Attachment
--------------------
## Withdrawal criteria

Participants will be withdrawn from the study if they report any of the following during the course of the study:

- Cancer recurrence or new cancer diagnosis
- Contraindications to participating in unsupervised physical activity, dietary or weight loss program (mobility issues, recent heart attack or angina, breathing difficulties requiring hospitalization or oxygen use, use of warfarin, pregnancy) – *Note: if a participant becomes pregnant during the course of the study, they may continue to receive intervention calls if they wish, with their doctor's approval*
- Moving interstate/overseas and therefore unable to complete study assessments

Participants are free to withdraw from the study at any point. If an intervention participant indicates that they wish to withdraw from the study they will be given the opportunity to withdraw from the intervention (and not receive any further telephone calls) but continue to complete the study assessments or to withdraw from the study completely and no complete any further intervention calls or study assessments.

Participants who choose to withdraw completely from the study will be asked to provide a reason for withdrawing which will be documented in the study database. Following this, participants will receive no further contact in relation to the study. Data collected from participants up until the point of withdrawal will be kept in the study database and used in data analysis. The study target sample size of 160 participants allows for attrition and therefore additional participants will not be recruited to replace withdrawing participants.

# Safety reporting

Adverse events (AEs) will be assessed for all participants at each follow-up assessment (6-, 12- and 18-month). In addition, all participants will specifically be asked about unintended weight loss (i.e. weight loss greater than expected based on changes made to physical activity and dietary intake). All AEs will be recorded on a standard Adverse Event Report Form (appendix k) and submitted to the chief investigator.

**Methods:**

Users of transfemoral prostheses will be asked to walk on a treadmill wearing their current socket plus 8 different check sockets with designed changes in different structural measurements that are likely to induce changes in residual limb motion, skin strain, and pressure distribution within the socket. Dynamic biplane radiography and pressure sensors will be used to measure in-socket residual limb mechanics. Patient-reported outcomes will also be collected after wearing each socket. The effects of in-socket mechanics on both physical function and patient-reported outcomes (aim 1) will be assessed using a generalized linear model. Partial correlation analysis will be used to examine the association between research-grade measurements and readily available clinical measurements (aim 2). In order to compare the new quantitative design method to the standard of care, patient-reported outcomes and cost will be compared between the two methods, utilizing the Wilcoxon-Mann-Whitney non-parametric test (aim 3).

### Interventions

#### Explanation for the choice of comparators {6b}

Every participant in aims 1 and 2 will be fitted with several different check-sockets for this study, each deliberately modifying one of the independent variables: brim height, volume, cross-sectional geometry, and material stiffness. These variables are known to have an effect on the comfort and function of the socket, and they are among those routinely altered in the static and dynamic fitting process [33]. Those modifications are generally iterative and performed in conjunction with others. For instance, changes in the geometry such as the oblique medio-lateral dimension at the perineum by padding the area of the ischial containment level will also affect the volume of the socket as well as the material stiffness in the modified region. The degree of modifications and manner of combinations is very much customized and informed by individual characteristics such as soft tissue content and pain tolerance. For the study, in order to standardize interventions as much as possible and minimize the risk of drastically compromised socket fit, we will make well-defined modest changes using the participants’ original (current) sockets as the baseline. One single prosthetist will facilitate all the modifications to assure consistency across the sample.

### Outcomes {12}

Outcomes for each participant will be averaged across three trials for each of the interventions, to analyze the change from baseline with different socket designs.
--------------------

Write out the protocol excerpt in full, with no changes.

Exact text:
## Withdrawal criteria

Participants will be withdrawn from the study if they report any of the following during the course of the study:

- Cancer recurrence or new cancer diagnosis
- Contraindications to participating in unsupervised physical activity, dietary or weight loss program (mobility issues, recent heart attack or angina, breathing difficulties requiring hospitalization or oxygen use, use of warfarin, pregnancy) – *Note: if a participant becomes pregnant during the course of the study, they may continue to receive intervention calls if they wish, with their doctor's approval*
- Moving interstate/overseas and therefore unable to complete study assessments

Participants are free to withdraw from the study at any point. If an intervention participant indicates that they wish to withdraw from the study they will be given the opportunity to withdraw from the intervention (and not receive any further telephone calls) but continue to complete the study assessments or to withdraw from the study completely and no complete any further intervention calls or study assessments.

Participants who choose to withdraw completely from the study will be asked to provide a reason for withdrawing which will be documented in the study database. Following this, participants will receive no further contact in relation to the study. Data collected from participants up until the point of withdrawal will be kept in the study database and used in data analysis. The study target sample size of 160 participants allows for attrition and therefore additional participants will not be recruited to replace withdrawing participants.

# Safety reporting

Adverse events (AEs) will be assessed for all participants at each follow-up assessment (6-, 12- and 18-month). In addition, all participants will specifically be asked about unintended weight loss (i.e. weight loss greater than expected based on changes made to physical activity and dietary intake). All AEs will be recorded on a standard Adverse Event Report Form (appendix k) and submitted to the chief investigator.

**Methods:**

Users of transfemoral prostheses will be asked to walk on a treadmill wearing their current socket plus 8 different check sockets with designed changes in different structural measurements that are likely to induce changes in residual limb motion, skin strain, and pressure distribution within the socket. Dynamic biplane radiography and pressure sensors will be used to measure in-socket residual limb mechanics. Patient-reported outcomes will also be collected after wearing each socket. The effects of in-socket mechanics on both physical function and patient-reported outcomes (aim 1) will be assessed using a generalized linear model. Partial correlation analysis will be used to examine the association between research-grade measurements and readily available clinical measurements (aim 2). In order to compare the new quantitative design method to the standard of care, patient-reported outcomes and cost will be compared between the two methods, utilizing the Wilcoxon-Mann-Whitney non-parametric test (aim 3).

### Interventions

#### Explanation for the choice of comparators {6b}

Every participant in aims 1 and 2 will be fitted with several different check-sockets for this study, each deliberately modifying one of the independent variables: brim height, volume, cross-sectional geometry, and material stiffness. These variables are known to have an effect on the comfort and function of the socket, and they are among those routinely altered in the static and dynamic fitting process [33]. Those modifications are generally iterative and performed in conjunction with others. For instance, changes in the geometry such as the oblique medio-lateral dimension at the perineum by padding the area of the ischial containment level will also affect the volume of the socket as well as the material stiffness in the modified region. The degree of modifications and manner of combinations is very much customized and informed by individual characteristics such as soft tissue content and pain tolerance. For the study, in order to standardize interventions as much as possible and minimize the risk of drastically compromised socket fit, we will make well-defined modest changes using the participants’ original (current) sockets as the baseline. One single prosthetist will facilitate all the modifications to assure consistency across the sample.

### Outcomes {12}

Outcomes for each participant will be averaged across three trials for each of the interventions, to analyze the change from baseline with different socket designs.